Journalist Ana Paula Gremoliche has published an article in the newspaper Huarpe about the role of the Basques in the province of San Juan, in Argentina.  For those of us who don’t live in Argentina, San Juan is located at the foot of the Andes, just to the north of another province where the Basque presence is strong, but also “hard to see”, Cordoba.

And we say “hard to see” because the journalist herself has labeled the Basques of San Juan to be an “invisible group,” especially given the starring role they’ve played in the founding and development of that part of Argentina.  Though perhaps we should say “all of Argentina,” as we’ve been saying over the years.

This situation regarding the lack of knowledge, or recognition, of the Basque community is something that is far too common.  It is almost always caused by the fact that “everything Basque” is diluted between things that are Spanish and French.  These two nation-states divvied up our nation a long time ago.  It’s hard for the societies which have taken us in over the centuries to clearly distinguish the role the Basques have played in their history.  Though, it must be said, it’s not hard to hear the use of a “Basque” surname to refer to, and categorize, the descendants of this national community in Argentina.

In the article, we can see not only how significant the Basque presence has been in the history of San Juan, but also the important role being played today by its Basque center, the Centro Vasco Eusko Etxea San Juan, which is carrying out amazing, worthy work in order to preserve the spirit of the Basque community and to help preserve and share Basque culture.

There are two things that caught our attention in this article.

On the one hand, there is the reference to a very important but rather unknown reality: the emigration that took place from the whole of the Basque Country in the 19th century to escape the draft.  The French Revolution in the Northern Basque Country and liberalism in the Southern Basque Country imposed obligatory military service on young Basque men, that is to say, it forced them to go to war.  That had never happened before in our country.  It went against all tradition, and the whole way of being of Basque society, and thousands of young Basque men from both sides of the Pyrenees preferred to abandon their homeland rather than serve an army whose country they didn’t feel a part of.

The other thing that caught our eye was the choice of words that are identified as being of Basque origin.  We hadn’t recognized them as such.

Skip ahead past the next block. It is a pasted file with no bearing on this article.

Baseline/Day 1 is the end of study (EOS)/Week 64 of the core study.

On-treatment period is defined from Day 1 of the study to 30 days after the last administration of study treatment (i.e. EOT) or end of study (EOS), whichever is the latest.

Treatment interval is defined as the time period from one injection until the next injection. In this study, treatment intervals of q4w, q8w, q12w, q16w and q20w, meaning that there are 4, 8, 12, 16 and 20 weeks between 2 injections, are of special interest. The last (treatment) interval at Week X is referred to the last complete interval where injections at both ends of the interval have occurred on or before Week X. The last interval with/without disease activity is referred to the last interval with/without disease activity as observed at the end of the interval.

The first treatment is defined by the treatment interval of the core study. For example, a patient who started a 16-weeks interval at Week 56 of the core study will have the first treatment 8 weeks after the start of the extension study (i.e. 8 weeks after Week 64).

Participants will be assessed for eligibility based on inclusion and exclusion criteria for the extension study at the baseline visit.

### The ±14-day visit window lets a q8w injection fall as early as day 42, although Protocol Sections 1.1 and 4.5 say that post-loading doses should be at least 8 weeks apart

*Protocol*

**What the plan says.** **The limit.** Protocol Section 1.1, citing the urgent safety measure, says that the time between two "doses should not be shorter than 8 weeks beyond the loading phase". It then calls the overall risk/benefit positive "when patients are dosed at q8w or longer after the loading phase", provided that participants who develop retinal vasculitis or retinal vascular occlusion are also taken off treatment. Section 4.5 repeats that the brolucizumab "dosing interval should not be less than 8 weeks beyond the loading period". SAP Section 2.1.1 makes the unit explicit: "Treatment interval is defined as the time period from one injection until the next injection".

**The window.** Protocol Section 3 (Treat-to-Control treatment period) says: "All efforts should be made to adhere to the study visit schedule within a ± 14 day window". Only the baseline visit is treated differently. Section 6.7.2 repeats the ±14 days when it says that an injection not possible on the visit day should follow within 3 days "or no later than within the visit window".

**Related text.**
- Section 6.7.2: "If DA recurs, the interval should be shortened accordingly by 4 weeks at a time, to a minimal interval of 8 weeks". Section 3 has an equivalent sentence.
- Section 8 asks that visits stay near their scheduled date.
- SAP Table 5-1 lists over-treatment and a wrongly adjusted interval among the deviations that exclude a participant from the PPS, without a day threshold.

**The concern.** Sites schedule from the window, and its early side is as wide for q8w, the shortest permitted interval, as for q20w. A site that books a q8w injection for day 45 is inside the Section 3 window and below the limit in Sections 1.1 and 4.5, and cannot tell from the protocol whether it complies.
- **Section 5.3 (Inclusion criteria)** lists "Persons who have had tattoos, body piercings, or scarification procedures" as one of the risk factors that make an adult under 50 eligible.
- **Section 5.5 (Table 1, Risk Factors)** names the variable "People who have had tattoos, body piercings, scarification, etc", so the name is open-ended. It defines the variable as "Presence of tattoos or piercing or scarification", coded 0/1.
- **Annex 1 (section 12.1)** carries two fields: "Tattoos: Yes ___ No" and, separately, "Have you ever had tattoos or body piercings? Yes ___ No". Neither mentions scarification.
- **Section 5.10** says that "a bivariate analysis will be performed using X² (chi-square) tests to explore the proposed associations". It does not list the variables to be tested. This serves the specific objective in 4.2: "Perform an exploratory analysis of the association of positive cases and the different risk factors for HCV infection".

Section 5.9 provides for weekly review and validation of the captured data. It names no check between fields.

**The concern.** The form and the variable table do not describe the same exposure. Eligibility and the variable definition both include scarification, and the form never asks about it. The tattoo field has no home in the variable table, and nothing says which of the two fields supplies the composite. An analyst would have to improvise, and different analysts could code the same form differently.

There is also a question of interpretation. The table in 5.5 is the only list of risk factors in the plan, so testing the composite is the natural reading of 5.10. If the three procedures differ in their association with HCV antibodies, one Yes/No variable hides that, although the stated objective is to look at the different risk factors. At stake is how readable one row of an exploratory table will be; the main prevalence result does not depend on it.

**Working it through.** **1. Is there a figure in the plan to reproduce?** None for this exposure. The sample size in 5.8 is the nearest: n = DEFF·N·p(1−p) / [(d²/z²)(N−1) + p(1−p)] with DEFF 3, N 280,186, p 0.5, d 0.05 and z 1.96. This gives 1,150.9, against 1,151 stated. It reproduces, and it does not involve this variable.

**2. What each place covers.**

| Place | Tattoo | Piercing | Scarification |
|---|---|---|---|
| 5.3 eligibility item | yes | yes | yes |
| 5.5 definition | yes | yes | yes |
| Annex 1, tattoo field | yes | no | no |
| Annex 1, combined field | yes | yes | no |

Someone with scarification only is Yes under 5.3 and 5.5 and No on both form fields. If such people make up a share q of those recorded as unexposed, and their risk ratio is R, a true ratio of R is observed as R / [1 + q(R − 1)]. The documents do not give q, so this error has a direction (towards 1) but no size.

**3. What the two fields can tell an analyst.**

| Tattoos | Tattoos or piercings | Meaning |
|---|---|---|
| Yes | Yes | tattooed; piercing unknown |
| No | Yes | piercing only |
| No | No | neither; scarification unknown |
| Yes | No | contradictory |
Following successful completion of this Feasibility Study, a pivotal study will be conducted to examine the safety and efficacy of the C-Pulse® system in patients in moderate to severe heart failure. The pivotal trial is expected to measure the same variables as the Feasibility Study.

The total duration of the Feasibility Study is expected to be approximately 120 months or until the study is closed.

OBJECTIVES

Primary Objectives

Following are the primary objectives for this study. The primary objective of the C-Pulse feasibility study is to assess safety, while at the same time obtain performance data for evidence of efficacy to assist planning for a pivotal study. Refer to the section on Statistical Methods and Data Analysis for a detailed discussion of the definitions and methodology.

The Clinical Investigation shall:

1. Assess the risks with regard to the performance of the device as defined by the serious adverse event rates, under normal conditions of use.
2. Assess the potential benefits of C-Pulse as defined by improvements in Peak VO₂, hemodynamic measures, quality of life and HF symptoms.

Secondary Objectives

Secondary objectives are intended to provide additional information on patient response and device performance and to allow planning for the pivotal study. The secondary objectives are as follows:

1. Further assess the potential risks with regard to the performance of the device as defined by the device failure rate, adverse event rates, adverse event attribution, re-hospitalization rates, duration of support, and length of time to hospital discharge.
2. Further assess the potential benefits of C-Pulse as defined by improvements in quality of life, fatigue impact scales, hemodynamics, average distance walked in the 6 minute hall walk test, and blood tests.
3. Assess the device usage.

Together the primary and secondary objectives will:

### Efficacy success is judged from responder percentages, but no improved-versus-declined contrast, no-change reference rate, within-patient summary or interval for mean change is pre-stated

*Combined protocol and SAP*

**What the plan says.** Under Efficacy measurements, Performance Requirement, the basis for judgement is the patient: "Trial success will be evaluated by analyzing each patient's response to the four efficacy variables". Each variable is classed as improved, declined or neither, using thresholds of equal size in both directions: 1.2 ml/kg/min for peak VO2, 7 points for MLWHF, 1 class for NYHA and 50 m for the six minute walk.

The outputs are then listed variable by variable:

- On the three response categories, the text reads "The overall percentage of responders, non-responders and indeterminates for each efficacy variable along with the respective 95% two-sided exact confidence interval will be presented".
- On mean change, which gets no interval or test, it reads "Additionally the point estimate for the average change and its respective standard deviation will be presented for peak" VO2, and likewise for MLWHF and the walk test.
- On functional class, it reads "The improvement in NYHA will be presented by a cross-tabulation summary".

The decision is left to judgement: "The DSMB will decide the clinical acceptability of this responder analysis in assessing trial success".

But beyond these specific examples, what is undeniable is the influence the Basque language has had on the Romance languages surrounding it (cf the well-known affirmation by Claudio Sánchez Albornoz that “Spanish is just Latin as poorly spoken by the Basques”).  Examples such as the disappearance of the f sound in certain Spanish words (Latin “ferrum” became French “fer” and Galician “ferro”, but “hierro” in Spanish, with a silent h).  There is a long list of Basque influences in the development of the Spanish language, which is now integrated into it and has made it to the present.  It’s unlikely that an Argentine, when saying the Spanish word for “left,” izquierda, is actually saying a Basque word, ezkerra; nevertheless, it’s true.

So we must thank the Basque communities organized all over the world for their hard work in keeping their roots strong and for sharing the reality of Basque culture and society with their adopted homelands.

We must also be grateful that there are media outlets willing to share it and to make the Basques the protagonists in their own stories.

Diario Huarpe – 13/6/2022 – Argentina

Los vascos: la colectividad invisibilizada que formó parte de la fundación de San Juan

Hay colectividades que, con sus idiosincrasias y culturas, se mezclaron tanto con San Juan que, actualmente, es muy difícil diferenciarlas del resto. Este es el caso de la colectividad vasca, que participó de la fundación de la provincia misma, de departamentos y de localidades sanjuaninas. A pesar de que habitaron e integraron el territorio desde hace siglos, no se los tiene muy presentes como colectividad. En medio de la conmemoración del aniversario 460 de la fundación de “San Juan de la Frontera”, DIARIO HUARPE estuvo con representantes del Centro Vasco Eusko Etxea San Juan, quienes resaltaron la importancia de la comunidad en la creación de la demarcación como tal.

(Follow) (Automatic translation)

Last Updated on Jun 16, 2022 by About Basque Country

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